Angel Taylor, Jose Becerra, Julissa Muñoz
Photograph by Danielle Levitt
Angel Taylor, Jose Becerra, Julissa Muñoz (Click for slideshow)

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2010/03/26 at 22:04 Leave a comment

Augmented Reality Advertising Is Here

Augmented Reality Advertising Is Here

Augmented reality and geo-location really started to gain steam in 2009, and we expect to see even more developments in 2010. Geo-location in particular has really compelling opportunities when it comes to advertising. Already businesses are discovering the benefits they can gain by engaging and promoting services via Foursquare — it was really only a matter of time before bigger companies would start to take notice.

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2009/12/21 at 18:22 1 comment

Is true democracy happening now, on the web, and succeeding (no, Wikipedia does not count)

Firefox 3.5: The World’s Most Popular Browser

Firefox 3.5 is now the most popular browser worldwide, edging past Internet Explorer 7, according to analytics site StatCounter.

The timing has favored FF3.5, however: IE7 usage has died off as people upgrade to IE8, meaning that Internet Explorer’smarket share is currently spread equally across IE7 and IE8. Add together all versions of IE versus all versions of Firefox, and Microsoft’s browser is still leading the pack by a long way.

Nonetheless, the trend lines favor Firefox in the long run: IE’s market share continues its slow decline while Firefox has sustained steady growth.

One very interesting angle to this development is that Firefox, a product of the Mozilla open source group, is truly a people’s product- developed by, and with, input from various programmers who wanted to seize their browsing destiny from the mega conglomerates with the EURO billion R&D budgets and built it collaboratively and over time.
Wikipedia is a similar collaboration, but is not as pure- the content is often self-serving, and is only as good as the sources who post information- the reliability and knowledge of whom is always in doubt.  By definition, Wikipedia is a cross- cultural “democratic” project.  One we all heavily rely on, but its formula for success is also its achilles heel, especially as content curation (big buzz word for 2010) becomes more the norm and web content is held more and more to the standards of print media that it intends to replace.
Firefox is a gateway- its creators and contributors have their own agendas, but its function largely frees it from the bias and agendas that may bring down or “taint” other web phenomena.
Without budgets or campaigns, through word of mouth only, Firefox has passed Safari (which is backed by one of the worlds best branding and marketing machines) and if current trends continue, it will pass IE as the browser of choice.  The thing about grass roots marketing is that its success is the purest and most accurate to measure against ROI (or any other metric).  If it didn’t work, people wouldn’t use it, rave about it, and influence their friends and colleagues to do the same.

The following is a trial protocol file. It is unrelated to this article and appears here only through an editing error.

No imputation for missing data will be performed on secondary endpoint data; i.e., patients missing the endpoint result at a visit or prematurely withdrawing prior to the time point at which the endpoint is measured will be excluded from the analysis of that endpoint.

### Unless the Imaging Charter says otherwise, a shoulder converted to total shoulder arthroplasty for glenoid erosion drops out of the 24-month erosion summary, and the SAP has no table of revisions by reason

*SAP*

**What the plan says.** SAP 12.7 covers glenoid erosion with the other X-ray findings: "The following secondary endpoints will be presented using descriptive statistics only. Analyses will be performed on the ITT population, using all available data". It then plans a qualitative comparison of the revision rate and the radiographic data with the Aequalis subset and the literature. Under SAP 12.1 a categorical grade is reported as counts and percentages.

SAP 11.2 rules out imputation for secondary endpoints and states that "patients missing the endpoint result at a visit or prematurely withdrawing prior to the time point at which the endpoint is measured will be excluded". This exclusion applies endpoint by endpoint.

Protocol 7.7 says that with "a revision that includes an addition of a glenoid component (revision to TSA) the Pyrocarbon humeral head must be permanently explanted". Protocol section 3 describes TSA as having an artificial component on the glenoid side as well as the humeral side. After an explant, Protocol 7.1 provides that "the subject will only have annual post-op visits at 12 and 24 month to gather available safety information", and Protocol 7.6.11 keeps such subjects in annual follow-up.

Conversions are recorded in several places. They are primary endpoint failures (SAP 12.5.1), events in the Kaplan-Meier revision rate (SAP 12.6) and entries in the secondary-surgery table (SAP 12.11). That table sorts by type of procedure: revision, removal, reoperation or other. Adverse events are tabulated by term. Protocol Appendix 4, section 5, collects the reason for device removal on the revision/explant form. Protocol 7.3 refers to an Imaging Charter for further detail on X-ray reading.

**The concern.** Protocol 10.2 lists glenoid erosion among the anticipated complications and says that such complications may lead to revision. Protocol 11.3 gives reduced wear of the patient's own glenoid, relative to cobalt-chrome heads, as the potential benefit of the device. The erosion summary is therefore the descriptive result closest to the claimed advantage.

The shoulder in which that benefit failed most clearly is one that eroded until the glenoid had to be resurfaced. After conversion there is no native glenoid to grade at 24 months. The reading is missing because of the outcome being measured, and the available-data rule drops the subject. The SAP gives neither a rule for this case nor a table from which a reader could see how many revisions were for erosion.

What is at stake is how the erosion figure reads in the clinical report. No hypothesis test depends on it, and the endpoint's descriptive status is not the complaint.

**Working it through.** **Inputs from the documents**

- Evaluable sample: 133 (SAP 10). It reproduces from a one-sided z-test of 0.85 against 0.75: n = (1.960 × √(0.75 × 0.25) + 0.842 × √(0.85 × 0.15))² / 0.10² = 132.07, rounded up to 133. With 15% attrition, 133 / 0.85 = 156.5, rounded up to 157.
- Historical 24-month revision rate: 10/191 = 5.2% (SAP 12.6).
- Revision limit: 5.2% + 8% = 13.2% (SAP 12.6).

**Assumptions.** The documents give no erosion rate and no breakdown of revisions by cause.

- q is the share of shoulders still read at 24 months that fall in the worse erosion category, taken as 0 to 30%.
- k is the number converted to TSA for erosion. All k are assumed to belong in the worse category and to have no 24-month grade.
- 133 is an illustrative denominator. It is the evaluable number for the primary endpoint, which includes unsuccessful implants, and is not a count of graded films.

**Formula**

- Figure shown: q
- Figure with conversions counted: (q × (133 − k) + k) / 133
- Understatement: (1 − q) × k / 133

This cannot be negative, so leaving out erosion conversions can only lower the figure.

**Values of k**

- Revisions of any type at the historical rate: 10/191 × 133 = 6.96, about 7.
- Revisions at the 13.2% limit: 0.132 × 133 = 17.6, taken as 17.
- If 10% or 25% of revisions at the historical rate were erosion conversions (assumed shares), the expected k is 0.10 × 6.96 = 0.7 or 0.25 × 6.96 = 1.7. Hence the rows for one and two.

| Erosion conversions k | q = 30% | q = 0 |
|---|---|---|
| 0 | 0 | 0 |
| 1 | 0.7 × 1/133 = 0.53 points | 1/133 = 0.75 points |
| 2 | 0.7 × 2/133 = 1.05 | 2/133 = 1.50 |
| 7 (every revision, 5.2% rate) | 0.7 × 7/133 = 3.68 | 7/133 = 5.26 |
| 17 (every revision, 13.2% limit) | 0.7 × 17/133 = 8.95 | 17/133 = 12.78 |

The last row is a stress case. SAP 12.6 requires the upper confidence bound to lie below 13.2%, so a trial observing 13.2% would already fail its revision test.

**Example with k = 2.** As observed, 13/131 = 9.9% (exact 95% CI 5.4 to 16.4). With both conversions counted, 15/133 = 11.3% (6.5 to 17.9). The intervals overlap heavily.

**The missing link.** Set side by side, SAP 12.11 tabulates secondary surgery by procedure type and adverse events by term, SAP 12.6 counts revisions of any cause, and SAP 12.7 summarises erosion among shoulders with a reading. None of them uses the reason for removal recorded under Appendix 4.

The understatement of the millenia would be to say that the web has changed everything, and leveled so many playing fields.  The success of Mozilla and Firefox, more than anything else out there right now, might indicate how and in what ways going forward.

Will traditional media (read: Apple and Microsoft, ha! what an indication of that massive change) be able to respond?  Will they throw money and campaigns and marketing gurus at the challenge, or will they change their models- working more closely with the net’s “everyman” programmers and creators?

2009/12/21 at 16:48 Leave a comment

10 Rules for Increasing Community Engagement

10 Rules for Increasing Community Engagement

Courtesy Mashable,

10 crucial things you need to do to keep your audience engaged with you and with your business/community.

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2009/12/16 at 18:26 Leave a comment

Measuring Social Media Marketing (positing some metrics- do they satisfy?)

a blog by Chris Brogan listing some metrics.  Some good, concrete answers, but I think Mr. Heisenberg would still be skeptical.

Measuring Social Media Marketing

including:

  • % of online conversation (versus competitor).
  • % of coverage improvement.
  • # of new subscribers/attendees/buyers via tracking links.
  • # of new threads, comments, conversations for engagements.
  • # of actions taken (for instance, on email newsletters).
  • increase in $ per visitor, monthly average.
  • # of leads
  • # of sales call conversions
  • unique visitors (all those basic web metrics)
  • more
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    2009/12/07 at 05:24 1 comment

    ROI is King.*

    * That’s not a cross-lingual pun, (roi meaning king in French) just a coincidence, but now doubly true, I realize.

    As a burgeoning social media executive who comes from the international sales and marketing world (via licensing, brand and account management), I found this blog from Business Week exceedingly interesting. I twitter, I blog, I use Facebook to promote a photographer, a band and a South African safari camp and run a very successful industry group on LinkedIn.

    I look for the “buzz-” the hits, the new members, the retweets, but often wonder how much of that is still just a simple click of a button. Is it the social media equivalent of reading the book jacket of reading a summary of the Odyssey in high school and then recommending it to others? Or is it actual viral promotion. Or: does it matter?